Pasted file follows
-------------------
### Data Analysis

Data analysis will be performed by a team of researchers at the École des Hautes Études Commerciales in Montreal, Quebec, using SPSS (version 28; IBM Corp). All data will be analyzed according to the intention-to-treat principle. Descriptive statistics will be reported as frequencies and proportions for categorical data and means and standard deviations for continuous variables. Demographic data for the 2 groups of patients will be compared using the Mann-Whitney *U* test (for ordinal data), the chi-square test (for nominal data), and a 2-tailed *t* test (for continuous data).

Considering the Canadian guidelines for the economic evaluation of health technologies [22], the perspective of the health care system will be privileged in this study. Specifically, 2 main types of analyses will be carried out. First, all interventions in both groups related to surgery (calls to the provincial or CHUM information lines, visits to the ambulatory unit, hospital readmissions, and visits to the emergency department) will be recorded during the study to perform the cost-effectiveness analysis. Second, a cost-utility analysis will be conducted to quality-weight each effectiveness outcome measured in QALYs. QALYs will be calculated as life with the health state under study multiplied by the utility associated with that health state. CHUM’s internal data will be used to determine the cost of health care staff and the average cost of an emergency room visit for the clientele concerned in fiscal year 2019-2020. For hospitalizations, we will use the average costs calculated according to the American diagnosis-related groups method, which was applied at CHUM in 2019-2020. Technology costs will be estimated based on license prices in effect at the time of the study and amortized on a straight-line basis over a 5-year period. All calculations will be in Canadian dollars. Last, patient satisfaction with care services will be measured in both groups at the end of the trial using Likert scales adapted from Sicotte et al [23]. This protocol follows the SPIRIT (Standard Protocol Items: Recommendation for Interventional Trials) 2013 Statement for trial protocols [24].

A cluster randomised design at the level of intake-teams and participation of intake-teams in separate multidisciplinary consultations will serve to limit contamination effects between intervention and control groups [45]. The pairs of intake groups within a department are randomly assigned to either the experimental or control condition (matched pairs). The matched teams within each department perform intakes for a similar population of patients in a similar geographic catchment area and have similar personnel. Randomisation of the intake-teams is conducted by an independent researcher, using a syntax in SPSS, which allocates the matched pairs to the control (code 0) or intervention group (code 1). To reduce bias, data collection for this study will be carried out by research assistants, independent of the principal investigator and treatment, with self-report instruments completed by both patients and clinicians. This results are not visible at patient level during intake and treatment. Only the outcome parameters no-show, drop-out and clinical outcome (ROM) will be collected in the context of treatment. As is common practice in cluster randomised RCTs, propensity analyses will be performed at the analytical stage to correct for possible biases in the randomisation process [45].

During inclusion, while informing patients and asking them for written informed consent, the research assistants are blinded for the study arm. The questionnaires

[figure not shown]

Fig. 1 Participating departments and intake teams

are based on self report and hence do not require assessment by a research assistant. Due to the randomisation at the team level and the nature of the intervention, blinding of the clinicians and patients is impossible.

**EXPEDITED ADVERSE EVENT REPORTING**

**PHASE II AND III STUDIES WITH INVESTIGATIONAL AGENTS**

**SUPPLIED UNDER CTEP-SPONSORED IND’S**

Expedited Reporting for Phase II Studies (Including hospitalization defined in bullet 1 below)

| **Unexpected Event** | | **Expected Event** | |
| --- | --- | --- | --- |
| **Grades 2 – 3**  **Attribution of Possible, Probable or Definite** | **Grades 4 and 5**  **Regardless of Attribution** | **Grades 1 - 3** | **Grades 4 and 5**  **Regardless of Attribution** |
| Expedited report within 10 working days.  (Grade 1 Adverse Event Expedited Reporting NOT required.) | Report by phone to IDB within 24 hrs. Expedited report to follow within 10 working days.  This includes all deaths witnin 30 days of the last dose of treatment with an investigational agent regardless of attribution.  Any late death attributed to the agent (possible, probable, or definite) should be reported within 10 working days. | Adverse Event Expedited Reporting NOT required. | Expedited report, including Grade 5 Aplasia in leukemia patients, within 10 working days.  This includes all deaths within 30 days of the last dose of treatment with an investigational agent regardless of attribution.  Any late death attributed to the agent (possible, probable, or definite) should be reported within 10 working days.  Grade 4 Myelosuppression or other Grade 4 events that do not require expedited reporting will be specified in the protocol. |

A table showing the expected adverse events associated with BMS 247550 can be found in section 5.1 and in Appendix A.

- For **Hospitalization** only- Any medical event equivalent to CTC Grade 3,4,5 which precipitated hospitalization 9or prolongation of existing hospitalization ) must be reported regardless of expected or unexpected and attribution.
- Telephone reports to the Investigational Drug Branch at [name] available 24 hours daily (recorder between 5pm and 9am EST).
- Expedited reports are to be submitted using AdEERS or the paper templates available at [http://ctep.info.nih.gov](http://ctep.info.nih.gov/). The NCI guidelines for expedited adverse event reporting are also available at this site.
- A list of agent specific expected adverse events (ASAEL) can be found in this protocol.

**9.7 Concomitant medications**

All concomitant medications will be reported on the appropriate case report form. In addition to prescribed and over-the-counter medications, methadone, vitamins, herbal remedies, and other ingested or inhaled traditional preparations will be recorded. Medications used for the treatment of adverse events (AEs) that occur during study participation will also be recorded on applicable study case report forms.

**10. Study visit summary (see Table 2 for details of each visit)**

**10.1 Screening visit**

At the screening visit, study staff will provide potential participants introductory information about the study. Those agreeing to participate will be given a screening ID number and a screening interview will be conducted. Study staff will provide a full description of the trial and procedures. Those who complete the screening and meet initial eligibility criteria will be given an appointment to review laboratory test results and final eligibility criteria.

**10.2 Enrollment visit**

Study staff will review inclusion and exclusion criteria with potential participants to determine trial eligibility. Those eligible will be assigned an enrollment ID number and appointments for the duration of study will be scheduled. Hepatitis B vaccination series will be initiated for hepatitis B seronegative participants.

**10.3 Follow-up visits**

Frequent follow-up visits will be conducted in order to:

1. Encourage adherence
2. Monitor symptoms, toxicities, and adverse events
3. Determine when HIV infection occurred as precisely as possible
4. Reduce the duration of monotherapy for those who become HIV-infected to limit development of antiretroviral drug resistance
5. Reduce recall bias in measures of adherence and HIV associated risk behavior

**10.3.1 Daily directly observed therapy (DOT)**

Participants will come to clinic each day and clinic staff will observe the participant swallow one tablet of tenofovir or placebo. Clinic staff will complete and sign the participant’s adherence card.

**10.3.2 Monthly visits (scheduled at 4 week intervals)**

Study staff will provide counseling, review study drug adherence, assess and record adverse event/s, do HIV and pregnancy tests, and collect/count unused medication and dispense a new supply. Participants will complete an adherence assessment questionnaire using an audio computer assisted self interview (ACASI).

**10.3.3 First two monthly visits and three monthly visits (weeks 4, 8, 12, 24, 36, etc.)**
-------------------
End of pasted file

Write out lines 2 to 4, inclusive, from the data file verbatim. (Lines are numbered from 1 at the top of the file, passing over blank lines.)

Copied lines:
Data analysis will be performed by a team of researchers at the École des Hautes Études Commerciales in Montreal, Quebec, using SPSS (version 28; IBM Corp). All data will be analyzed according to the intention-to-treat principle. Descriptive statistics will be reported as frequencies and proportions for categorical data and means and standard deviations for continuous variables. Demographic data for the 2 groups of patients will be compared using the Mann-Whitney *U* test (for ordinal data), the chi-square test (for nominal data), and a 2-tailed *t* test (for continuous data).

Considering the Canadian guidelines for the economic evaluation of health technologies [22], the perspective of the health care system will be privileged in this study. Specifically, 2 main types of analyses will be carried out. First, all interventions in both groups related to surgery (calls to the provincial or CHUM information lines, visits to the ambulatory unit, hospital readmissions, and visits to the emergency department) will be recorded during the study to perform the cost-effectiveness analysis. Second, a cost-utility analysis will be conducted to quality-weight each effectiveness outcome measured in QALYs. QALYs will be calculated as life with the health state under study multiplied by the utility associated with that health state. CHUM’s internal data will be used to determine the cost of health care staff and the average cost of an emergency room visit for the clientele concerned in fiscal year 2019-2020. For hospitalizations, we will use the average costs calculated according to the American diagnosis-related groups method, which was applied at CHUM in 2019-2020. Technology costs will be estimated based on license prices in effect at the time of the study and amortized on a straight-line basis over a 5-year period. All calculations will be in Canadian dollars. Last, patient satisfaction with care services will be measured in both groups at the end of the trial using Likert scales adapted from Sicotte et al [23]. This protocol follows the SPIRIT (Standard Protocol Items: Recommendation for Interventional Trials) 2013 Statement for trial protocols [24].

A cluster randomised design at the level of intake-teams and participation of intake-teams in separate multidisciplinary consultations will serve to limit contamination effects between intervention and control groups [45]. The pairs of intake groups within a department are randomly assigned to either the experimental or control condition (matched pairs). The matched teams within each department perform intakes for a similar population of patients in a similar geographic catchment area and have similar personnel. Randomisation of the intake-teams is conducted by an independent researcher, using a syntax in SPSS, which allocates the matched pairs to the control (code 0) or intervention group (code 1). To reduce bias, data collection for this study will be carried out by research assistants, independent of the principal investigator and treatment, with self-report instruments completed by both patients and clinicians. This results are not visible at patient level during intake and treatment. Only the outcome parameters no-show, drop-out and clinical outcome (ROM) will be collected in the context of treatment. As is common practice in cluster randomised RCTs, propensity analyses will be performed at the analytical stage to correct for possible biases in the randomisation process [45].